‘I remember a really silly incident early in the life of HHCL. A complicated press ad that we’d done for Thames Television had a spelling mistake in it. We spotted it after it had run. I rang up the client and said: “Look, I’ve got an admission to make. There was a typo in it and I’m really sorry about it.” And he said: “I’m really pleased you told me – no worries, just be a bit more careful next time.” If he’d discovered it, he’d have had every right to be cross.’
But how far should openness go with staff? Burns is wary of giving too much information, particularly when things are going wrong. ‘They don’t like uncertainty,’ he says, ‘and any business is a lot about uncertainty. They like a certainty that the business will succeed and that there’s a vision for how it will grow. That doesn’t mean the vision is untrue; it’s there and it’s enduring for the long term. It’s just that you might be going through a bad patch.’
Howell has a different approach. At HHCL there was a policy of full disclosure: ‘We had a weekly all-staff get-together with a few beers where we’d tell everybody what was going on. We’d tell them what money we were making, we’d tell them what we needed to do … We told them everything, and it never got out.’
This applied even in bad times. ‘We had a lean patch a few years in, as every business does, and we’d say to people: “Here are the numbers. We’re all going to have to pull harder, and you’re not going to get pay rises until we get these numbers moving.” And, guess what? – they all responded brilliantly.’
Howell believes that staff can be trusted to keep business secrets, so long as the reasons for secrecy are explained. ‘We were scrupulously honest with our clients and with our staff, and they repaid us in spades with trust and, ultimately, respect, and that led us to be successful and profitable.’
Being honest is the starting point for running an honest organisation. ‘The worst truth always beats the best lie,’ says Johnson. Telling the truth, he believes, is not always as painful as you think it will be, and once it’s done, you can put the issue behind you. It also enables you to keep things simple; lying is hard work.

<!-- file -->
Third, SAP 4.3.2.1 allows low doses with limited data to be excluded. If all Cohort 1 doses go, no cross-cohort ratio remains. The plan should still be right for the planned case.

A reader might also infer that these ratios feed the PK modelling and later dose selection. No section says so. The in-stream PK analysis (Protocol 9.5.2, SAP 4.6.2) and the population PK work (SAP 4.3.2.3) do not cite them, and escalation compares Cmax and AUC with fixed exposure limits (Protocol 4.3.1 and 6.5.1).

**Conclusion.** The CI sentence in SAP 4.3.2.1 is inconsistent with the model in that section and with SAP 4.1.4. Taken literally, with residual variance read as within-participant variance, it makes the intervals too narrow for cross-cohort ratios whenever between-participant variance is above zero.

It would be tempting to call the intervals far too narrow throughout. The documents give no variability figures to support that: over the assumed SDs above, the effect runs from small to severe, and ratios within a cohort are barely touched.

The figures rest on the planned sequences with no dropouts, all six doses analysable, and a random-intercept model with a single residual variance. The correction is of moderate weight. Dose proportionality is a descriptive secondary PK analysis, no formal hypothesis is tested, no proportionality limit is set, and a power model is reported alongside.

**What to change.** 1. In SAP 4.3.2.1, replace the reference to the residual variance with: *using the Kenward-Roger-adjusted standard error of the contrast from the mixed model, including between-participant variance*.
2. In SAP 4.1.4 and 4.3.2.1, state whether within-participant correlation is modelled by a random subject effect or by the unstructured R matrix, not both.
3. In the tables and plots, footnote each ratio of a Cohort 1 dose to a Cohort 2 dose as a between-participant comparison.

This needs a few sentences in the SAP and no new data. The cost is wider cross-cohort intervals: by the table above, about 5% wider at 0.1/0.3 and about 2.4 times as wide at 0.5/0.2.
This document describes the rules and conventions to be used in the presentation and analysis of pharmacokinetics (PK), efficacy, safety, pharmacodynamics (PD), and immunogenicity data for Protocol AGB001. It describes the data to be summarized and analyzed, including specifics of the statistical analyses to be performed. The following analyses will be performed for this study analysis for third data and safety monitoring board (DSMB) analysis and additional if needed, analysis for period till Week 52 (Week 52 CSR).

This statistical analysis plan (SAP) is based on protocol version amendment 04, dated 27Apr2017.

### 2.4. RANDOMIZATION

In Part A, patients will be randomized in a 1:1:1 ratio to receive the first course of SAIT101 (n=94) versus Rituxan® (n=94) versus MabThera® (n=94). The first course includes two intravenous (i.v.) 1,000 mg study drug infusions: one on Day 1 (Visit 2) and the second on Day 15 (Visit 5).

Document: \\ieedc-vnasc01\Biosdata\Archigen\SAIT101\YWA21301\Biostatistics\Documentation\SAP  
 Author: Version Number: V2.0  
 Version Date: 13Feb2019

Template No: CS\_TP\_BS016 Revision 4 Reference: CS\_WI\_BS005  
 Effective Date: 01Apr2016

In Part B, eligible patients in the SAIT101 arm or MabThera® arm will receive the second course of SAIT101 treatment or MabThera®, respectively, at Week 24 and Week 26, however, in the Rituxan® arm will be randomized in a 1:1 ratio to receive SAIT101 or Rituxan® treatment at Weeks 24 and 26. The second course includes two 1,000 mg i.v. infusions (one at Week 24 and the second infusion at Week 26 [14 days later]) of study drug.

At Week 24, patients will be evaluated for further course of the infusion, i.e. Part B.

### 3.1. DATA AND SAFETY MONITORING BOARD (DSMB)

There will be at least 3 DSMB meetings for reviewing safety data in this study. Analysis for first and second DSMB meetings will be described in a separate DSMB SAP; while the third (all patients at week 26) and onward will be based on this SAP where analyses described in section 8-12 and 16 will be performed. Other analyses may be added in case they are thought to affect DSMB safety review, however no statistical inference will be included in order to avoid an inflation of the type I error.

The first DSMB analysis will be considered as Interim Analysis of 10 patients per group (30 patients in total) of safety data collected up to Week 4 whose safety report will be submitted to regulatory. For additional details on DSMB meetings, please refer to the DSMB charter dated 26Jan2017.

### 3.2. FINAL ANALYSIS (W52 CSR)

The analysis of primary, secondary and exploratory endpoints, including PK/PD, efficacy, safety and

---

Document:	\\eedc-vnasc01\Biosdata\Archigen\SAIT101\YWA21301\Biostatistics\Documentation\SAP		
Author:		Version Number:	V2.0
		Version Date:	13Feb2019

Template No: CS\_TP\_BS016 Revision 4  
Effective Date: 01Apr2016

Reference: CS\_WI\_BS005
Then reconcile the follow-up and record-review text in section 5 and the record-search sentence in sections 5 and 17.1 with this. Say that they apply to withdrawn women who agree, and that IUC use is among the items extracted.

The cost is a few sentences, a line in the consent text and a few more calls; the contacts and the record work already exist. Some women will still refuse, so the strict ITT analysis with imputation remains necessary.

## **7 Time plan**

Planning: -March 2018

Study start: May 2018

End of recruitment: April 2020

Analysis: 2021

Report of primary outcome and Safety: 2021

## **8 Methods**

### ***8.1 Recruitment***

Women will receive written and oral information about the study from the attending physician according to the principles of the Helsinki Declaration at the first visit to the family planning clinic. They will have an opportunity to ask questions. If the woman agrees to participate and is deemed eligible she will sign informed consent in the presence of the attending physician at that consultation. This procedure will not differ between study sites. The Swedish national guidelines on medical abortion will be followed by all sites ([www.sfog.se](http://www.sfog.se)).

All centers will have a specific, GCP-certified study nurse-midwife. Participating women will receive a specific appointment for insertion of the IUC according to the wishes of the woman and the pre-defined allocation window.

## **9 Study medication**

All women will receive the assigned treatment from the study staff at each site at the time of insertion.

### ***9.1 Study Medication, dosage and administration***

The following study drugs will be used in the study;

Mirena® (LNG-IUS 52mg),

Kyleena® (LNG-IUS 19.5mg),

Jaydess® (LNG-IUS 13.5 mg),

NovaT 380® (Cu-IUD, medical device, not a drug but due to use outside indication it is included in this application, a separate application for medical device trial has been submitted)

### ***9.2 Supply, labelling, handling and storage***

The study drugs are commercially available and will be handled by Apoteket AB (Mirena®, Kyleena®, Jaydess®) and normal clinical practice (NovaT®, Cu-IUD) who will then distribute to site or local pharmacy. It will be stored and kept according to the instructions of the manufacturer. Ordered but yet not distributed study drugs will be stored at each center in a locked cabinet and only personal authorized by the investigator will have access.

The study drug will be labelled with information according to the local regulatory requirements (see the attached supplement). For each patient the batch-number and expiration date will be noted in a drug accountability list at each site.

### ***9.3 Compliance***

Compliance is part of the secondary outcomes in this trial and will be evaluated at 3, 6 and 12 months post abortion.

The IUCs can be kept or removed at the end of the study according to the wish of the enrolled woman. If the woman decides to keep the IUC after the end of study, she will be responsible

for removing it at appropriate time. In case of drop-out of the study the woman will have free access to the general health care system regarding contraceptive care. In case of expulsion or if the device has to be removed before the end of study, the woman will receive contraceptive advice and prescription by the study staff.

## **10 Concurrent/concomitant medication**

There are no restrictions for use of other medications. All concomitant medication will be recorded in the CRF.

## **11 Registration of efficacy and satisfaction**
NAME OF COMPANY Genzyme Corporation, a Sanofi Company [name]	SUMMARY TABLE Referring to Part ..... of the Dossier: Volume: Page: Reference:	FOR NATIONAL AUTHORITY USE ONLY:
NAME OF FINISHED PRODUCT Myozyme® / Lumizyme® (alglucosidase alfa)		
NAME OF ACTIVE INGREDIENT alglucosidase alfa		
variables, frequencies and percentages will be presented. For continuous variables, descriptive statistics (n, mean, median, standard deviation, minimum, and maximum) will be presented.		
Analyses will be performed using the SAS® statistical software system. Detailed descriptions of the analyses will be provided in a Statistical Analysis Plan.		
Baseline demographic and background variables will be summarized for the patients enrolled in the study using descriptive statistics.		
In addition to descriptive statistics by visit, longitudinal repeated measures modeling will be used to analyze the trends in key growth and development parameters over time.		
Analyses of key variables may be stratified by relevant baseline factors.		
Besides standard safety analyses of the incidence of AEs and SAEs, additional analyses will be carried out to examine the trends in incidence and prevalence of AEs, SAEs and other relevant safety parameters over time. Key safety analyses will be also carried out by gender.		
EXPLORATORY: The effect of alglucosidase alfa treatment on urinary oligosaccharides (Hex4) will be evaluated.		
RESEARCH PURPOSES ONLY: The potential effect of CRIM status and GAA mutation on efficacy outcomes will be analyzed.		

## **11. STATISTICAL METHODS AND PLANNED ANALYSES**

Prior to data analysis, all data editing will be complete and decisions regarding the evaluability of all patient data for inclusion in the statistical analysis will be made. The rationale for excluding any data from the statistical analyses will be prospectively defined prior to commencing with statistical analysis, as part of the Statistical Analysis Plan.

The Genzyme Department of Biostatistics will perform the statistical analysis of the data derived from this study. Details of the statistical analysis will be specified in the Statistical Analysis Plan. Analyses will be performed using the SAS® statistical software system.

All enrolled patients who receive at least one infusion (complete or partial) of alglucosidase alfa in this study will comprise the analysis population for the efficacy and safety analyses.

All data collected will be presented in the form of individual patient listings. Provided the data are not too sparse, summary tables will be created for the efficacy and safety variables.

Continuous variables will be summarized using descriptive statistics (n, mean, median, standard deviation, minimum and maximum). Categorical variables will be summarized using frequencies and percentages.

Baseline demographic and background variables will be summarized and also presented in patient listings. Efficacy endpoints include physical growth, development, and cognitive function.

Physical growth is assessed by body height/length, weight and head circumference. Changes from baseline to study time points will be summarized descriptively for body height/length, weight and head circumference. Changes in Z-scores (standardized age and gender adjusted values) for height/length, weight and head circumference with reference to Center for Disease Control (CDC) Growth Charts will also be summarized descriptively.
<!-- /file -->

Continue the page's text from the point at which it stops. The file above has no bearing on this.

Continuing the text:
But honesty works both ways. If you are honest with your staff, you need them to be straight with you. And for that to happen, they have to feel safe in telling the truth. Not only will this make people happier, it can also create, in Johnson’s words, ‘an environment where creativity can occur more rapidly, because people aren’t afraid to say what’s on their mind’.
In his book, and in his speeches and workshops, Johnson sets out a number of steps for creating an honest culture in a business and using it as a positive force for business development. You need to get into the habit of confronting and resolving problems through ‘constructive confrontation’, rather than using white lies to paper over the cracks. You need to establish ‘arenas of openness’, meetings in which anything can be raised by anyone. And, painful as it may seem, you must welcome honesty, even to the extent of rewarding messengers who bring bad news. ‘If you do that, the odds go up that people will be straight with you, whereas if you kill a few messengers, people are not going to be straight with you. An environment where I feel comfortable in saying what’s on my mind is one where, if I see something going on that shouldn’t be going on, I feel it’s safe to say something about it – even if it’s my boss that’s doing it.’